By J.D. Schraffenberger
Whole Appalachian suburbs dot the north, pockets of mountain folk finding each other far from home. The church voices of old people here: like banjos now as they praise the lord.
The church itself shines—a great geodesic dome Grandpa helped click together from a kit, piece by piece—skylights placed to catch the sun in shafts and beams that touch the sheen of his polished podium.
The congregation: serene old people bow their heads, quiet. But when Grandpa gets excited and the shafts of light scream, these old people get up, they dance, my grandma weeping, red-faced, waving her hand above her like a confused, grievous beauty queen. This is the most frightening thing I’ve ever seen.
My dad, who grew up in the city across the river, taught my brothers and me how to be ironic about God: being Catholic, this came easy to him. But his face in prayer is serious and quiet, too.
Grandpa begins grace with a deep bass Lord, and Grandma sprinkles a high lonesome Jesus here and there into the prayer: the name lisps, Jesus, a whisper, Jesus, the name on her teeth cutting through all irony. Jesus. Thank you, Jesus.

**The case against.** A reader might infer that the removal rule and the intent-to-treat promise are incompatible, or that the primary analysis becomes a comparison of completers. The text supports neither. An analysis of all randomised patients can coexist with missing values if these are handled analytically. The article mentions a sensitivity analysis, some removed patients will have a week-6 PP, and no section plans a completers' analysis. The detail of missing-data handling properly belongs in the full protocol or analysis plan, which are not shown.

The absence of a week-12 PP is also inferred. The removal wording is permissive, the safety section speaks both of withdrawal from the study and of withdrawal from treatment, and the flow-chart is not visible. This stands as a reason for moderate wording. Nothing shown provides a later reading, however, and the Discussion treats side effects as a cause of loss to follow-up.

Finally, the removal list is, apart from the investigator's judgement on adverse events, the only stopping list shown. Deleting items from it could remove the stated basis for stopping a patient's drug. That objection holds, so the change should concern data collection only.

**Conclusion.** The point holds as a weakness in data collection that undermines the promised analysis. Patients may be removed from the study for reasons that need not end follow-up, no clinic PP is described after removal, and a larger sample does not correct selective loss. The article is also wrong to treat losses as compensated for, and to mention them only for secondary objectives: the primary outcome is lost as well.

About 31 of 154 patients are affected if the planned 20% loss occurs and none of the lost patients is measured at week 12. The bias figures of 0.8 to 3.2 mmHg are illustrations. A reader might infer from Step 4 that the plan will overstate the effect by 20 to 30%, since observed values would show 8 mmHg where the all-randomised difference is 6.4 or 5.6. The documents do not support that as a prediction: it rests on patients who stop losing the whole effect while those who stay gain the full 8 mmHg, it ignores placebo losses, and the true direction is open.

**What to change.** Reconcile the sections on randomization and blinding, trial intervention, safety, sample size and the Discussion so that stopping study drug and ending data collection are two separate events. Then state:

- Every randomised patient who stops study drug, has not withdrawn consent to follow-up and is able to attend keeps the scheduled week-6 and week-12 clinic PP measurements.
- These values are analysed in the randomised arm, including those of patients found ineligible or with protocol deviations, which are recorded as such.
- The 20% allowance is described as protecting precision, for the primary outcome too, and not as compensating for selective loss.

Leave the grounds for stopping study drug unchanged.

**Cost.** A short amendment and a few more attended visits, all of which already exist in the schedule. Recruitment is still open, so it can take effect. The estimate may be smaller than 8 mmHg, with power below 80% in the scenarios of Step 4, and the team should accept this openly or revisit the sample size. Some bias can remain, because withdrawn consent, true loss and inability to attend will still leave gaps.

I learned quite young to make my brothers laugh by imitating Grandma. We played video games, and when I won, I whispered the same sincere Jesus. Thank you, Jesus. Now during grace I look up at Jonathan, who is red-faced, eyes clenched tight.
And there at the funeral home, I say it, my father and brothers and me gathered in a small circle in the corner: Jesus. Thank you, Jesus. Jonathan, who has been released from the hospital to attend the funeral, laughs loud and can’t stop, a frenzied laughter, worried laughter, his eyes frightened and begging me. He clenches his fists, pounds his thighs.
When the others
look at us, huddled in our safe corner, I put my hand on Jonathan’s
shoulder, think I’m sorry, say Shh, think, David, this
isn’t happiness, I swear, say It’s okay, think
These are our tears.
J.D. Schraffenberger is the winner of the Seattle Review's 2005 Poetry Contest, and his fiction has been nominated for a Pushcart Prize by The Louisville Review. His other work appears or is forthcoming in Dogwood, Valparaiso Poetry Review, Poetry Midwest, English Journal, and H_NGM_N. He is also the editor of Harpur Palate and co-director of Writing By Degrees, the annual creative writing conference at Binghamton University, where he is a Ph.D. student.